The union responded to the coming lockout, stating, “As this is an unfair-labor-practice strike, locking out workers would be illegal, because union members made an unconditional offer to return to work after the strike at 7:30 a.m. Friday morning.” At this point, it isn’t clear whether or not the SEIU will file a suit with the notoriously pro-employer National Labor Relations Board for back pay and damages as a result of the lockout. The fact that Providence negotiated longer contracts with replacement staff after ample notice of the strike end date given by the union only indicates that they don’t take any such challenge seriously.
In fact, the past decades have witnessed the trade unions deliberately isolating and containing health care strikes under conditions of rising anger among health care workers and patients alike.
In the event that the unions cannot stop strikes from happening they keep them limited to only a handful of days to minimize impact.
It was the SEIU that called off a strike at the last minute in October involving more than 80,000 workers at the Kaiser Permanente hospital conglomerate. This would have been the largest single US strike in nearly two decades. In exchange for heading off this struggle, SEIU officials partnered with Kaiser in creating the $130 million Futuro Health training center. None of the main demands of the strikers were met for better staffing ratios, pay and benefits with a very strong possibility that the training center will be used like similar union-led training centers such as those run by the United Auto Workers in Detroit, i.e., as a slush fund for union officials.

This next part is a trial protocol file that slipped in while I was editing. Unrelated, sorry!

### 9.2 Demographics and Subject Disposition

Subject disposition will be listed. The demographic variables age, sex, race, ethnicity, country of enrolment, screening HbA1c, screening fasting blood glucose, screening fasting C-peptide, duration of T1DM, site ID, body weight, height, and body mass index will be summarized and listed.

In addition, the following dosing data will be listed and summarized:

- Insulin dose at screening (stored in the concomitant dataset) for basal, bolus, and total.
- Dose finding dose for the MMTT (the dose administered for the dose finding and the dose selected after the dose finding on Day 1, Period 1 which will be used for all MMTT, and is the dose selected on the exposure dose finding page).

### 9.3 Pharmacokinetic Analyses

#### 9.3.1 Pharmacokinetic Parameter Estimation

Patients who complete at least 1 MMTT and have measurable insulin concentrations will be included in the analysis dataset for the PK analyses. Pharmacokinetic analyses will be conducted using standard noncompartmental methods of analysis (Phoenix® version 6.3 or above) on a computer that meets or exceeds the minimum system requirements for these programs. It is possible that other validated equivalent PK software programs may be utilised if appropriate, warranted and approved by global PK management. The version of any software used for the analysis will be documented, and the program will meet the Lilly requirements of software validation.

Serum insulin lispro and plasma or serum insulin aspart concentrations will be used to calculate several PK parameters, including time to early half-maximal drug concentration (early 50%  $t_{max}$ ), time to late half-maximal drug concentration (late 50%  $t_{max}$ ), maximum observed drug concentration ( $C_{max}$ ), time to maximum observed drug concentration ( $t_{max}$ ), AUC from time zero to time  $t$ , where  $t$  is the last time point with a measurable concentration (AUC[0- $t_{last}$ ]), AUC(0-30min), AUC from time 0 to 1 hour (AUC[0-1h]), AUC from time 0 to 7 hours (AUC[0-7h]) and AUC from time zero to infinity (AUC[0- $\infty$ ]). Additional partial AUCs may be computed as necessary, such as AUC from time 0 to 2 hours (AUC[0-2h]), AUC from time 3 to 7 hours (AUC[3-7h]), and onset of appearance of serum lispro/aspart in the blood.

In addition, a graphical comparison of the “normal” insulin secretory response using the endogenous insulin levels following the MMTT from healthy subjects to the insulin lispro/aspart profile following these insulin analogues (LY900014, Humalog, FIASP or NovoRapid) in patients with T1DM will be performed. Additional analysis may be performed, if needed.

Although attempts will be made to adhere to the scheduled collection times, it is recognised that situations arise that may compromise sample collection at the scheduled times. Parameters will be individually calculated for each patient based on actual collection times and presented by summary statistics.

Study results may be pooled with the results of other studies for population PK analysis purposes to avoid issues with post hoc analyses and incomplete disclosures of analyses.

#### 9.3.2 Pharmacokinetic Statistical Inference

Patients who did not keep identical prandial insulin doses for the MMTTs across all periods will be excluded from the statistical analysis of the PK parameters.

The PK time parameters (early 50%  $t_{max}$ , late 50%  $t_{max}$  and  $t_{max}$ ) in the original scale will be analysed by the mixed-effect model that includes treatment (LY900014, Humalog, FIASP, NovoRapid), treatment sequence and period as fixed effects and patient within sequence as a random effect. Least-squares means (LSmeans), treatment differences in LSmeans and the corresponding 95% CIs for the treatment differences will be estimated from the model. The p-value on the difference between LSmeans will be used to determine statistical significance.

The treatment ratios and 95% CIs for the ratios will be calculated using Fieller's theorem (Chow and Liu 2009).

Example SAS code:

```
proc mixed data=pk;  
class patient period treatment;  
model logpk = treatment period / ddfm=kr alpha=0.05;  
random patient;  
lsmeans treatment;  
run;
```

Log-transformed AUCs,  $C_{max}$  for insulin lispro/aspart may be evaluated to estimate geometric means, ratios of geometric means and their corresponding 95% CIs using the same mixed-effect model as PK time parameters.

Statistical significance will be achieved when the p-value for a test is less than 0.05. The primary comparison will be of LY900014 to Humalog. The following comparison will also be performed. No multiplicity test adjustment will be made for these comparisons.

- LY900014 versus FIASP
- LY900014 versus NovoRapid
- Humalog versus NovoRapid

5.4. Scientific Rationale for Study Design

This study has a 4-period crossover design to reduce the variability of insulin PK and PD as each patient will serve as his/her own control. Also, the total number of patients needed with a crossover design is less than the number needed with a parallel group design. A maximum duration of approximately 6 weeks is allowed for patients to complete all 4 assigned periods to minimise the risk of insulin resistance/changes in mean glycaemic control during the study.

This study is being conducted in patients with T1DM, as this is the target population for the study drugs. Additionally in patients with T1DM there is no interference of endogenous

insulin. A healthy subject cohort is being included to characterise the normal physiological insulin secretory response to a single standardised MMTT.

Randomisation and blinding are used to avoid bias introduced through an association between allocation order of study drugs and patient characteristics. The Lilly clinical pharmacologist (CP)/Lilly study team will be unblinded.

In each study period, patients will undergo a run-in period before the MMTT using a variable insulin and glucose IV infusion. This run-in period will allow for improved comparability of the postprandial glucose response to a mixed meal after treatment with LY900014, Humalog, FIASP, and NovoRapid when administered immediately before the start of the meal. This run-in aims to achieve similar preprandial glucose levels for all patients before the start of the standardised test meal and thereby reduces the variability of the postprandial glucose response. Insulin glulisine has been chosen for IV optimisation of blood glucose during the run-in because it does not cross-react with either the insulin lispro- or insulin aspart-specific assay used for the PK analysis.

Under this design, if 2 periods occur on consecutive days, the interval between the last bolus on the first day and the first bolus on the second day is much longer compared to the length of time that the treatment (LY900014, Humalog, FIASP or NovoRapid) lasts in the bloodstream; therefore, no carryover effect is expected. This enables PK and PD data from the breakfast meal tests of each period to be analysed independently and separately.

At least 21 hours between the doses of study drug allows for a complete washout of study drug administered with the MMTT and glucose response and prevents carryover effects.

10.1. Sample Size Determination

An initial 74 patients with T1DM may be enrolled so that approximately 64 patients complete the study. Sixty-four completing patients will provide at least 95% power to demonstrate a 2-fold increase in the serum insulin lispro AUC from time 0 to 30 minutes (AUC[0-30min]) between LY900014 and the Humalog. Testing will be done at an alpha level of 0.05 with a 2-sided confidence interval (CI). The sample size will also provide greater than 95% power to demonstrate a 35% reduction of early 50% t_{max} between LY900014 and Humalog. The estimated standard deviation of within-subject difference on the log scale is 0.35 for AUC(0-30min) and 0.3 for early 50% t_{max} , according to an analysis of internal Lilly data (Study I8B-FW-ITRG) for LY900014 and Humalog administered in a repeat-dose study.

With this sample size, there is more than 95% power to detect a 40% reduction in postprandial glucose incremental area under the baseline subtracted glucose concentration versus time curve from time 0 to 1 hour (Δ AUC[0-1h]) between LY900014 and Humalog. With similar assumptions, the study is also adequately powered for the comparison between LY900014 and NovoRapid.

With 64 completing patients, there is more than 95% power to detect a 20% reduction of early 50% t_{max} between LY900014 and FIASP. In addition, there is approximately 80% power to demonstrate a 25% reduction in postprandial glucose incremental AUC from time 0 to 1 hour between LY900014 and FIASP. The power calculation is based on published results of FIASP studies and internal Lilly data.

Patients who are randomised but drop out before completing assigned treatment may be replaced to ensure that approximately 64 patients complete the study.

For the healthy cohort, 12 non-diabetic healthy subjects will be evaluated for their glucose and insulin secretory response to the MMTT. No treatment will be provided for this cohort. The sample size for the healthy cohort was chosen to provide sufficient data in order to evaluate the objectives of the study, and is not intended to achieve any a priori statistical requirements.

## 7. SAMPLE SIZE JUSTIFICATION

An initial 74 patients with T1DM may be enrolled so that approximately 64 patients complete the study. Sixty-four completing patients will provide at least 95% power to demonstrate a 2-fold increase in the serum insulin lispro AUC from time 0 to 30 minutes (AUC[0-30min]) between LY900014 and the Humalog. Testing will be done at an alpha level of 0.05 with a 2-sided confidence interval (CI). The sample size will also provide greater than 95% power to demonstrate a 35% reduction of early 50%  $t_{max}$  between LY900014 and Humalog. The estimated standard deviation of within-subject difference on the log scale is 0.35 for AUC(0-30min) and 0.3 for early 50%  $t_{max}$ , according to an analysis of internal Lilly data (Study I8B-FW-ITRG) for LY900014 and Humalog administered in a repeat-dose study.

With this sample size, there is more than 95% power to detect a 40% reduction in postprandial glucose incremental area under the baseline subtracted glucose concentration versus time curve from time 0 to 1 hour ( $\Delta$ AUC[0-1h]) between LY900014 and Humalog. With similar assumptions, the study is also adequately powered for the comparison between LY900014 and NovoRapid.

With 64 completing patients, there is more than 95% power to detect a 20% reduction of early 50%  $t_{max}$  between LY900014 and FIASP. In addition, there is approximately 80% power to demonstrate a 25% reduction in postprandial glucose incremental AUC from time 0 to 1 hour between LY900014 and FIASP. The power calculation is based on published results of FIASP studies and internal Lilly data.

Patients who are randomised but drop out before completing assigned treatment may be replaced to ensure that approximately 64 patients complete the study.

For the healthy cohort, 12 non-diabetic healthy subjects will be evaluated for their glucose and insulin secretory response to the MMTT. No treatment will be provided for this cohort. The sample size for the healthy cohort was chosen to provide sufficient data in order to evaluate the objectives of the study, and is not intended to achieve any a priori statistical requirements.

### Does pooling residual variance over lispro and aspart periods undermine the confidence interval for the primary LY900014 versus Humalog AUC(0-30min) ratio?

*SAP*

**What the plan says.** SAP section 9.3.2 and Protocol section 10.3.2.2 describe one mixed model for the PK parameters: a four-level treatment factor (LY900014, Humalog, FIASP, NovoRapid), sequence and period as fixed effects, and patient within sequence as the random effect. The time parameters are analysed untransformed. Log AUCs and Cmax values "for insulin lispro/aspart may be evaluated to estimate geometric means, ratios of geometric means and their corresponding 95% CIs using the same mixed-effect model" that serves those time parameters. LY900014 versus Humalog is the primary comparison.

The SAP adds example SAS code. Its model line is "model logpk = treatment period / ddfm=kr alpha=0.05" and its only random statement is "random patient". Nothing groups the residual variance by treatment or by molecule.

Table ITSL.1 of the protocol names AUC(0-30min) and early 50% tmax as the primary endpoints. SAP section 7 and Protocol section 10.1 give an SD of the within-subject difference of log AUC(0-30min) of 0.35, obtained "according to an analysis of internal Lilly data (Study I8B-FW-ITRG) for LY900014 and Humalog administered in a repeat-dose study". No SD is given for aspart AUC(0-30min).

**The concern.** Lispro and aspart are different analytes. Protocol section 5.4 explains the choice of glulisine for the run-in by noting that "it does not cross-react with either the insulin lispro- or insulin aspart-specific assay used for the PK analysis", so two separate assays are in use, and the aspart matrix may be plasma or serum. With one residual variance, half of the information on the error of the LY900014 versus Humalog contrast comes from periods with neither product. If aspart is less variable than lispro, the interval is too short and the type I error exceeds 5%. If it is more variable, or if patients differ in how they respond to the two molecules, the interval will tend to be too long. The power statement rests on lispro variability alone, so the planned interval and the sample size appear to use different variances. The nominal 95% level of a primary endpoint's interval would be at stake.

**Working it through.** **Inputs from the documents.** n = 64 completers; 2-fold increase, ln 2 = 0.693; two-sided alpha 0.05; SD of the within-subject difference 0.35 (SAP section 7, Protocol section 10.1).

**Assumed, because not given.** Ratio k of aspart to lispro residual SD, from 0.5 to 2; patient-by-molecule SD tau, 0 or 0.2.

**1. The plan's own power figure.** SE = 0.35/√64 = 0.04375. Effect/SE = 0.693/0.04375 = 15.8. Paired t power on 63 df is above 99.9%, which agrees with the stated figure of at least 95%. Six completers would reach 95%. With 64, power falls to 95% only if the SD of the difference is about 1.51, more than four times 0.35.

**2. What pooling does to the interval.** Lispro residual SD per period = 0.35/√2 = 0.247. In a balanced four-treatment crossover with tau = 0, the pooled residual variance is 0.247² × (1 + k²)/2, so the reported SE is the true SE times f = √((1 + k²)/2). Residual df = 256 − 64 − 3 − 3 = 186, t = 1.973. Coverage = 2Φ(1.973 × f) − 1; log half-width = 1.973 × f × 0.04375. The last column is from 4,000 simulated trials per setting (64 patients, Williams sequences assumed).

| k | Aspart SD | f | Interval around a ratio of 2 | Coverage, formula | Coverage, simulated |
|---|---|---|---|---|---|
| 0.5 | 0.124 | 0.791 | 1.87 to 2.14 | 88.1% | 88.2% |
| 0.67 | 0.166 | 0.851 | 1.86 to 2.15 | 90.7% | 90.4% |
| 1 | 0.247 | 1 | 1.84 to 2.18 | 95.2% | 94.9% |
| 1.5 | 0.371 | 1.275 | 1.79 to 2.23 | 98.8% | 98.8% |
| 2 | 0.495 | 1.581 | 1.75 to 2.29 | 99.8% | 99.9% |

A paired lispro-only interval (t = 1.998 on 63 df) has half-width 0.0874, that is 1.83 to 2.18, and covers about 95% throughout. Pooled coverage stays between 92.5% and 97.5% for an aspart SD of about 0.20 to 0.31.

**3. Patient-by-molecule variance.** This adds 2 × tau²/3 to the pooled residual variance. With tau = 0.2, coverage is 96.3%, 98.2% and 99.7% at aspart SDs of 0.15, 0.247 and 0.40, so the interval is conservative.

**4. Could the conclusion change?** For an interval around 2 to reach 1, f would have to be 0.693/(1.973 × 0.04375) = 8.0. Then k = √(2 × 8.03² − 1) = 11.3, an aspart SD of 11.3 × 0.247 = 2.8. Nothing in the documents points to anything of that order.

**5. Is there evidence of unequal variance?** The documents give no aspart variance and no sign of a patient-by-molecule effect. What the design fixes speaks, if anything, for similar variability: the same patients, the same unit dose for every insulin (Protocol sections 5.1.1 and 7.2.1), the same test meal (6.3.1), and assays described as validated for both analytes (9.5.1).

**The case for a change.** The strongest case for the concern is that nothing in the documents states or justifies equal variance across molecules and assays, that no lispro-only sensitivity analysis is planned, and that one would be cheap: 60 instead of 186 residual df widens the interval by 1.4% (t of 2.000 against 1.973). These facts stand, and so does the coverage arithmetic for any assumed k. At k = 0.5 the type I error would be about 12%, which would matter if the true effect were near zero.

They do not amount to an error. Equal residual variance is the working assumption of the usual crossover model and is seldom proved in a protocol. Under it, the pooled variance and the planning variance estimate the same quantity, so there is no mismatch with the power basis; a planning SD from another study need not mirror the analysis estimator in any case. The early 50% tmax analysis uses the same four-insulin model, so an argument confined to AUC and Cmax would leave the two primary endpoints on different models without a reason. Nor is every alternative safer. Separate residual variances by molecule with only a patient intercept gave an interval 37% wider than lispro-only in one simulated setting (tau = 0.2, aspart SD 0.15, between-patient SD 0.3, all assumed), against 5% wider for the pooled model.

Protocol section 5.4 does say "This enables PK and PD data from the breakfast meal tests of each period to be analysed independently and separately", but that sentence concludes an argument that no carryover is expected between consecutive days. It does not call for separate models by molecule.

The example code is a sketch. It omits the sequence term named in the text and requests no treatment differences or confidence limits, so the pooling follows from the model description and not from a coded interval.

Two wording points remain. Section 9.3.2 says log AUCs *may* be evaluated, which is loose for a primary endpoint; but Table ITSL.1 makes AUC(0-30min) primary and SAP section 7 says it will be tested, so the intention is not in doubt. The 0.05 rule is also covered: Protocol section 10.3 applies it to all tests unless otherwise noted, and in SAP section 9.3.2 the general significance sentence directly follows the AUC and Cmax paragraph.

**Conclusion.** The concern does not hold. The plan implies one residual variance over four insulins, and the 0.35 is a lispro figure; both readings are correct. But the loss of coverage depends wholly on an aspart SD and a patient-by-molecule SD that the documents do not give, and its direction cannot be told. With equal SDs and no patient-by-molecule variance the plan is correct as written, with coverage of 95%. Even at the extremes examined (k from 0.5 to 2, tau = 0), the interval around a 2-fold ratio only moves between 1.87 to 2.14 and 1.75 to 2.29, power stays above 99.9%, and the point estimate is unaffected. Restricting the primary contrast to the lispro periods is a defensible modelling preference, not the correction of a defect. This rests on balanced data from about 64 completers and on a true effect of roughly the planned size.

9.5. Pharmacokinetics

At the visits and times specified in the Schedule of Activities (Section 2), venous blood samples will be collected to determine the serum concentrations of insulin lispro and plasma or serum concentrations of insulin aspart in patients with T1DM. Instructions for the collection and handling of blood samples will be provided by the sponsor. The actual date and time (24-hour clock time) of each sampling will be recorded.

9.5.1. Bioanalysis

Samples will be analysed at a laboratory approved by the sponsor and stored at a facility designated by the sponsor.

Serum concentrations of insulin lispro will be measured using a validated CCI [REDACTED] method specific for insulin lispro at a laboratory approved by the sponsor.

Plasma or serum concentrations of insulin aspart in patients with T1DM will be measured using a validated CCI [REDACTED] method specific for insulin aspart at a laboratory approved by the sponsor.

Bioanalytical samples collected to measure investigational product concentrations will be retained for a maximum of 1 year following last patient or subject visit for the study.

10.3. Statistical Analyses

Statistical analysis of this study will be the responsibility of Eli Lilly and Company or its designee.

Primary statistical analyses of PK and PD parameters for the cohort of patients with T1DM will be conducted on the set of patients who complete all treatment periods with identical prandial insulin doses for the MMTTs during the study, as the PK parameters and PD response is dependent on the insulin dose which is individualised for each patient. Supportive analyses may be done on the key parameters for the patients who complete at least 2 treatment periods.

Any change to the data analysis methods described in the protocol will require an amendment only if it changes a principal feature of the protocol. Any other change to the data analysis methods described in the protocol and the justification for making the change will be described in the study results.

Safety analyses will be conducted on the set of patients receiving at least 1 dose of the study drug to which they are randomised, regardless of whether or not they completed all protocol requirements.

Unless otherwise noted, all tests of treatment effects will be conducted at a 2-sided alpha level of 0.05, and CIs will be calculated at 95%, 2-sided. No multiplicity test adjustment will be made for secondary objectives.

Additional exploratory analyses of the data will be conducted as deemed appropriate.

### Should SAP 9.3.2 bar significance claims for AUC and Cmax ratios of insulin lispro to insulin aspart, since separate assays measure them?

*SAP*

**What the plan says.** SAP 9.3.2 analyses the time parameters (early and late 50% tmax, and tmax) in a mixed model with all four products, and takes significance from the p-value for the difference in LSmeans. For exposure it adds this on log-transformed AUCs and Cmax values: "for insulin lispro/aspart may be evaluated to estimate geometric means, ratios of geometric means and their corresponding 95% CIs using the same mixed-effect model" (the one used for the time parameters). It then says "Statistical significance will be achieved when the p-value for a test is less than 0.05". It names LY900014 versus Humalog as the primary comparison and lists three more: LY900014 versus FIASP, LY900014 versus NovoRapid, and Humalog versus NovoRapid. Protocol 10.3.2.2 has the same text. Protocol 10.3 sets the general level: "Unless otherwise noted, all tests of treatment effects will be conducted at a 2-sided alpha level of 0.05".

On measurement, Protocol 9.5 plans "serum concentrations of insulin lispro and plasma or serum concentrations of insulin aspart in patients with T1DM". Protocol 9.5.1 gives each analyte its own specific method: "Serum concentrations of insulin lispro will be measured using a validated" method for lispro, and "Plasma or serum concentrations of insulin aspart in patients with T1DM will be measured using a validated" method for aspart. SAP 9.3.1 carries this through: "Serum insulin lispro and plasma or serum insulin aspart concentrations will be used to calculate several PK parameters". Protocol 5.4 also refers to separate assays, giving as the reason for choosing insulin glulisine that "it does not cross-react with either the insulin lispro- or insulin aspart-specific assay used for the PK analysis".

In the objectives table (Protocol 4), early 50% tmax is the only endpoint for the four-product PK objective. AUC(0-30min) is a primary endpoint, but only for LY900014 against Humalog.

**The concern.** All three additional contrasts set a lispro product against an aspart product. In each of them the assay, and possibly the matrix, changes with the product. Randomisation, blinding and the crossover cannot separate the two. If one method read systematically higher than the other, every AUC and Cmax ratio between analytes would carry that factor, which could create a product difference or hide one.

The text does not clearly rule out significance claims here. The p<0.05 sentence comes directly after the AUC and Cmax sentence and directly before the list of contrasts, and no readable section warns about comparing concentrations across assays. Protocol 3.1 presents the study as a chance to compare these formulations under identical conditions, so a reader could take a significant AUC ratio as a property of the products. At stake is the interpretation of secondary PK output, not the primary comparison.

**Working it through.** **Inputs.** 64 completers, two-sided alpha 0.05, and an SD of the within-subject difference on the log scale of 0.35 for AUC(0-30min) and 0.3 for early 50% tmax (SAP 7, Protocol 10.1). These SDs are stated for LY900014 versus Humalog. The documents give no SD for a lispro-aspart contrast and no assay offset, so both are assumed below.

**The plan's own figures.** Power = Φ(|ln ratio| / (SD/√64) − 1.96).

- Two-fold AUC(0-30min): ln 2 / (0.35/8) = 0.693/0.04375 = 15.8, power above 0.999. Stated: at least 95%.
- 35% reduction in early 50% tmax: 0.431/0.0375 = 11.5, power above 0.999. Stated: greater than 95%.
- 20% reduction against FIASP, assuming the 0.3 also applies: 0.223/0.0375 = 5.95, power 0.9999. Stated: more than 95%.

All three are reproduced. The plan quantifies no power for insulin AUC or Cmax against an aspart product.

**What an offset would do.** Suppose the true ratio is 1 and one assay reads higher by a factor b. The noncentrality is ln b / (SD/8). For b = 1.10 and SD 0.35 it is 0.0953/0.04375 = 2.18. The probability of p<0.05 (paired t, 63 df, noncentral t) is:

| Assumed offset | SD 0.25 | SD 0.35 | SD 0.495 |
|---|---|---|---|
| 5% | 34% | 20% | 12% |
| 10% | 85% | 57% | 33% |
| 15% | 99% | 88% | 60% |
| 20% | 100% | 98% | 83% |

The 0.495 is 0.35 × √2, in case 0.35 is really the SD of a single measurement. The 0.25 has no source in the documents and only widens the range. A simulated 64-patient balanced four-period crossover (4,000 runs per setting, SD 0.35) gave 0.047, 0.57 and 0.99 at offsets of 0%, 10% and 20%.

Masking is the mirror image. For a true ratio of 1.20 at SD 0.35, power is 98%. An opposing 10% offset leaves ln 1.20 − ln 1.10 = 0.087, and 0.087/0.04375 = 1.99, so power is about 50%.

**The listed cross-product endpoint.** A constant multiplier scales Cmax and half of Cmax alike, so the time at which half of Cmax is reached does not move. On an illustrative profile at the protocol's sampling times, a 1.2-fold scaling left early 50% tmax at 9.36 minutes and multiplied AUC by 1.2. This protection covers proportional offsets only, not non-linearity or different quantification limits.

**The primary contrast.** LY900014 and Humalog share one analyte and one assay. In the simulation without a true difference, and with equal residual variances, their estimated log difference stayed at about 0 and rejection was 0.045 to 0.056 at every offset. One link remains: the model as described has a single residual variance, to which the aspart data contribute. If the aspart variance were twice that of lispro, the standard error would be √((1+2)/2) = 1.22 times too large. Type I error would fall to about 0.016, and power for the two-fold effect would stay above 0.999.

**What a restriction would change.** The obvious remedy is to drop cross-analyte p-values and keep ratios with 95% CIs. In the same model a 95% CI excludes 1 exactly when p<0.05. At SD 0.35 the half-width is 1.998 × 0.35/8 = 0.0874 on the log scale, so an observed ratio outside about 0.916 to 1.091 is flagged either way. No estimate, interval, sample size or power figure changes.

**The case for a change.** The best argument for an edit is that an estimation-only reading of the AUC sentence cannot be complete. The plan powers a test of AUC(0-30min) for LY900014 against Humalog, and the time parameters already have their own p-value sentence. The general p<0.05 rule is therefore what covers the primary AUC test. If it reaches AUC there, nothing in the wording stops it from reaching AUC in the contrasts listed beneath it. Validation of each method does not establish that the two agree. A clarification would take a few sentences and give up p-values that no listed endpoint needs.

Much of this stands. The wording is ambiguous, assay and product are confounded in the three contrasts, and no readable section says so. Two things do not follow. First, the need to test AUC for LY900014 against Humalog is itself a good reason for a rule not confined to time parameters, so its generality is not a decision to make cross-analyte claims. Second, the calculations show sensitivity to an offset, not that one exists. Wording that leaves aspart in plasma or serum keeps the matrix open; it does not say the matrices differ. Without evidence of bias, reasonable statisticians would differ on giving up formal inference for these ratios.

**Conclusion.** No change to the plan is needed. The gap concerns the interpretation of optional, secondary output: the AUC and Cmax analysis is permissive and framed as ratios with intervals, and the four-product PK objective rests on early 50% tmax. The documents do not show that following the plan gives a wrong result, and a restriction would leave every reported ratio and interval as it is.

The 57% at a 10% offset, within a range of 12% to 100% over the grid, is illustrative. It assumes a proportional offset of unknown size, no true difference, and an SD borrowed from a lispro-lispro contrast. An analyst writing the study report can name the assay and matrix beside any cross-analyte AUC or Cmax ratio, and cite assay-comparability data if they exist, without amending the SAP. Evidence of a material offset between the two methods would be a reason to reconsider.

Other actions in the past two years have included a three-day strike of University of California Hospital workers in 2018, a three-day strike of Rhode Island Hospital workers and a two-day strike at the University of Virginia Medical Center.
The strikes come in the midst of an ongoing crisis in the health care industry. The astronomical cost of care coupled with deteriorating conditions have given rise to mass working class anger for which the profit system offers no solution. Every Democratic presidential candidate has now been compelled to offer solutions to the broken health care system. None will be implemented should they occupy the Oval Office.
In fact, many of the candidates felt compelled to address the Swedish hospital strike, with Elizabeth Warren, Bernie Sanders, Pete Buttigieg and Joe Biden all tweeting statements of support. The candidates have also instructed members of their respective campaigns to show up at picket lines.
Hospital workers need to reject the poison of both the Democratic Party and the trade unions who ultimately seek to keep their struggles contained and maintain the profits of the insurance, pharmaceutical and hospital industry at the expense of patient care. A struggle against a single or a handful of hospitals, when those hospitals are owned by conglomerates managing dozens or even hundreds of facilities, is doomed to failure. The most urgent task is the formation of rank-and-file committees of health care workers across all hospitals and regions.